A linguistic excursion: from industrialization to nature via the sports field

Linguistic excursionToday’s entry is going to be rather bitty – though with a long ornithological excursus towards the end that non-bird-nerds should feel free to skip – but I do have what I hope are some interesting word- and phrase-related snippets to share. Some are new discoveries, others welcome jogs to the memory I’ve come across over the last few days.

On stereotype and cliché

I knew that the term stereotype came from printing, but professional cornucopia of knowledge Stephen Fry added some further insight into the matter on this week’s QI (a BBC quiz programme, in case you didn’t know). The term was first used by the French printer Firmin Didot in 1798 and it applied to a process whereby once a page of print had been (manually) typeset in its final format, a mould was made and a single metal printing plate cast from this mould. It was easier and quicker to print multiple copies of any page from this plate than from the original made up of all those small pieces of metal lined up in a frame.

Given that manually setting movable type was a laborious and time-consuming business, printers had discovered that if they had phrases that were frequently reused, it made sense to make a cast of the whole phrase so that it could be quickly inserted in one fell swoop. And these mini-stereotypes, metal strips of interconnected print “characters” representing well-worn phrases, were known as clichés. Some say that the etymological origin of the name is the verb cliquer, meaning “to click”, on account of the clicking sound the metal made as it was poured into the mould.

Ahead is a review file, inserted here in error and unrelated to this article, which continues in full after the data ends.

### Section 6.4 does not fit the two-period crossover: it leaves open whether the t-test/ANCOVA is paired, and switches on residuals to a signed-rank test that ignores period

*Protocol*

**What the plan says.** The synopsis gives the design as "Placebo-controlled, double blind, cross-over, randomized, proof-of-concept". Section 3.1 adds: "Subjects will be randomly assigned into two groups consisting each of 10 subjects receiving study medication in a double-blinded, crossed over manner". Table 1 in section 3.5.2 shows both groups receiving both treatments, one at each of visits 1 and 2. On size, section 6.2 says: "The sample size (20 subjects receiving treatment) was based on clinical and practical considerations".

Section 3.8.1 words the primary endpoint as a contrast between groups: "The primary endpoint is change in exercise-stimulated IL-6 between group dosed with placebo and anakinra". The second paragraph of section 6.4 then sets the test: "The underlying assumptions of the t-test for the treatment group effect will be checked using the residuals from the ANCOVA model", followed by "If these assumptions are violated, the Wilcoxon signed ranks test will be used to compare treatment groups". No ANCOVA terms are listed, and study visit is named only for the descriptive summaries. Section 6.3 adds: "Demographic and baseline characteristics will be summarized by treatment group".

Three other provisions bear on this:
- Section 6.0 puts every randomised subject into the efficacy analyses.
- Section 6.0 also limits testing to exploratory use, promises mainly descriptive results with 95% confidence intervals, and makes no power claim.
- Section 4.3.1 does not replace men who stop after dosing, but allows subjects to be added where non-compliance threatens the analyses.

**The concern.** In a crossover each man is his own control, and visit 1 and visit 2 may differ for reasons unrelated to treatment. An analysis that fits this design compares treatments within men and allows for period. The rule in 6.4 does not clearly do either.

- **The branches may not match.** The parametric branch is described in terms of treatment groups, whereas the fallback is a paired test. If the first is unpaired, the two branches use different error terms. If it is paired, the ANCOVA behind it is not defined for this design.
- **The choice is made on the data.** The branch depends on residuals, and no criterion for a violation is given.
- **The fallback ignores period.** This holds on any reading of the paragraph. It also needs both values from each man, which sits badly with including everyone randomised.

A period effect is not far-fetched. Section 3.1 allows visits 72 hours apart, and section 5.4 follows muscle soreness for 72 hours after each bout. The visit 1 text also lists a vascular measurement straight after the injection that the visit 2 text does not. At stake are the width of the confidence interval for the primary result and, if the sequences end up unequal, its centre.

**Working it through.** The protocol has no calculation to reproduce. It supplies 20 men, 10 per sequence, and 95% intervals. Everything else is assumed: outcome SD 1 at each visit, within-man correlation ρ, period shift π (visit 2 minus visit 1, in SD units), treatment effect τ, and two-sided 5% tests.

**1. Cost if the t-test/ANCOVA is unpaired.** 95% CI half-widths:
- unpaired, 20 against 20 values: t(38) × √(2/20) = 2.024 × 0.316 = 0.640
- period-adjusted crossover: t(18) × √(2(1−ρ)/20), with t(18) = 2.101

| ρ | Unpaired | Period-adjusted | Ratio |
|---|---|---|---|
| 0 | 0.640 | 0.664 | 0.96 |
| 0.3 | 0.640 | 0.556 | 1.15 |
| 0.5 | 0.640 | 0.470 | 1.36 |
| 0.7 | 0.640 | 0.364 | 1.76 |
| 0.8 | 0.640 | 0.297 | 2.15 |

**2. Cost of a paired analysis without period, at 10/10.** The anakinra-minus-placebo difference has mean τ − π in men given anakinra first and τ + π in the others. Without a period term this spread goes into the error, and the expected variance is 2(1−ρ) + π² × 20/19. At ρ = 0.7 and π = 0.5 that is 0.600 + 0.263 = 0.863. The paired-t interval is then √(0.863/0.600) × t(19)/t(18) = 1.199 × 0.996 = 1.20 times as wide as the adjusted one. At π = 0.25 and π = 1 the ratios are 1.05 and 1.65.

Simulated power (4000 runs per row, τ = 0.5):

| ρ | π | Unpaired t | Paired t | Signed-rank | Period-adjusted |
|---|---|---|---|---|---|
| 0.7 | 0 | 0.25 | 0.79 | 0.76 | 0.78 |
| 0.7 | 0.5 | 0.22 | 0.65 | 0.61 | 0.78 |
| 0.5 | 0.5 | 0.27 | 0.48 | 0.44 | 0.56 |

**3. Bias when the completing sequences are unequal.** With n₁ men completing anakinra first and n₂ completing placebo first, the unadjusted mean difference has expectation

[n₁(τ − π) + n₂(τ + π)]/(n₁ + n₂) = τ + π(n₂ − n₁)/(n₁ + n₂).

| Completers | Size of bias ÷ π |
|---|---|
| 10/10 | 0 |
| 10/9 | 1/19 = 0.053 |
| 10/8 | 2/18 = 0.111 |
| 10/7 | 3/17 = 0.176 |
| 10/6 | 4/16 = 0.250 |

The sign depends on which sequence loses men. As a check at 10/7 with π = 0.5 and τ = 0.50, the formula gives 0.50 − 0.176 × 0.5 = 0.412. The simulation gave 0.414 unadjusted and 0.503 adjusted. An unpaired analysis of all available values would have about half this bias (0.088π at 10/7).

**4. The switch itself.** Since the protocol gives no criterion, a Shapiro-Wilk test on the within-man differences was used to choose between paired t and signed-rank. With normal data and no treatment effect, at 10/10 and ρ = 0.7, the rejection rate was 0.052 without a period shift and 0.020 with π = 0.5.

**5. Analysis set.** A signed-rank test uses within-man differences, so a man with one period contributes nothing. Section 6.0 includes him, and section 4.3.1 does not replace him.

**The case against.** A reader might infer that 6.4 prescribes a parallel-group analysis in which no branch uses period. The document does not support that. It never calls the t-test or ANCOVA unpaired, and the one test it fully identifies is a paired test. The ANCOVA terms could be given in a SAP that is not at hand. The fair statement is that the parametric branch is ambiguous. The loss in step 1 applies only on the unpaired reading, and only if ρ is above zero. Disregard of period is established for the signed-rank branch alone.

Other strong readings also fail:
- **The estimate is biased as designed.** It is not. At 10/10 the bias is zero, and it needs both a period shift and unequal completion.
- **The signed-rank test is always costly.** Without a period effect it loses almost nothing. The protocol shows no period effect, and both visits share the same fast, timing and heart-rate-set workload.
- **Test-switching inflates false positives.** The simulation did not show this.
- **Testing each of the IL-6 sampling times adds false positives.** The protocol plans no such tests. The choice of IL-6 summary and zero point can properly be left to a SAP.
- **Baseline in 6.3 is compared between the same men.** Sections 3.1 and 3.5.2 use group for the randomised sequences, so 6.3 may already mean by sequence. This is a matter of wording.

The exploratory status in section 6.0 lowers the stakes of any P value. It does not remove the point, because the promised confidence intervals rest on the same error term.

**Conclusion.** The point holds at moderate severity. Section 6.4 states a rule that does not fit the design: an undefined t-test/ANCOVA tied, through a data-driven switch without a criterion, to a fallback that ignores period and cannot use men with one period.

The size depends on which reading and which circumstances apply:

On jacquard and sabotage

Also on QI, there came a discussion of technical developments including prototypes of the computer and other “programming” systems. The broadcast of the episode almost coinciding with the birthday of Ada Lovelace (born 10 December 1815), mention was made of her work with Charles Babbage, and the discussion turned to developments preceding their work on the Analytical Engine.  The machine made use of punch cards of a kind developed in 1801 by French merchant Joseph Marie Jacquard for insertion in a special patented loom to add a degree of automation to the weaving process by “pre-programming” a pattern into the cloth. To this day we associate the term jacquard with certain ornate types of woven fabric, damask being one example, and it was thanks to the punch-card system that the process of producing these complicated patterns was made very much quicker and more efficient. I remember becoming fascinated by the idea of the Jacquard loom during a visit to the National Wool Museum in Dre-fach Felindre (South West Wales) some years ago, but at the time I hadn’t completely cottoned on (geddit?!) to the extent to which the reach of this invention went so much further than producing cloth.

Not everyone, though, was as inspired by Jacquard’s invention as the likes of Babbage and Lovelace. Just as the Luddites in England revolted against the introduction of machine looms a few years later, fearing that their status as skilled handloom weavers would become worthless, their French counterparts were similarly aghast at Jacquard’s innovations and set out to destroy these new-fangled machines. Their weapons of choice? Their wooden clogs – sabots – and thus the word sabotage came into being. Or at least, that was Stephen Fry’s line – Wikipedia suggests that the term might actually go back to Dutch weavers in the fifteenth century, though in a similar scenario.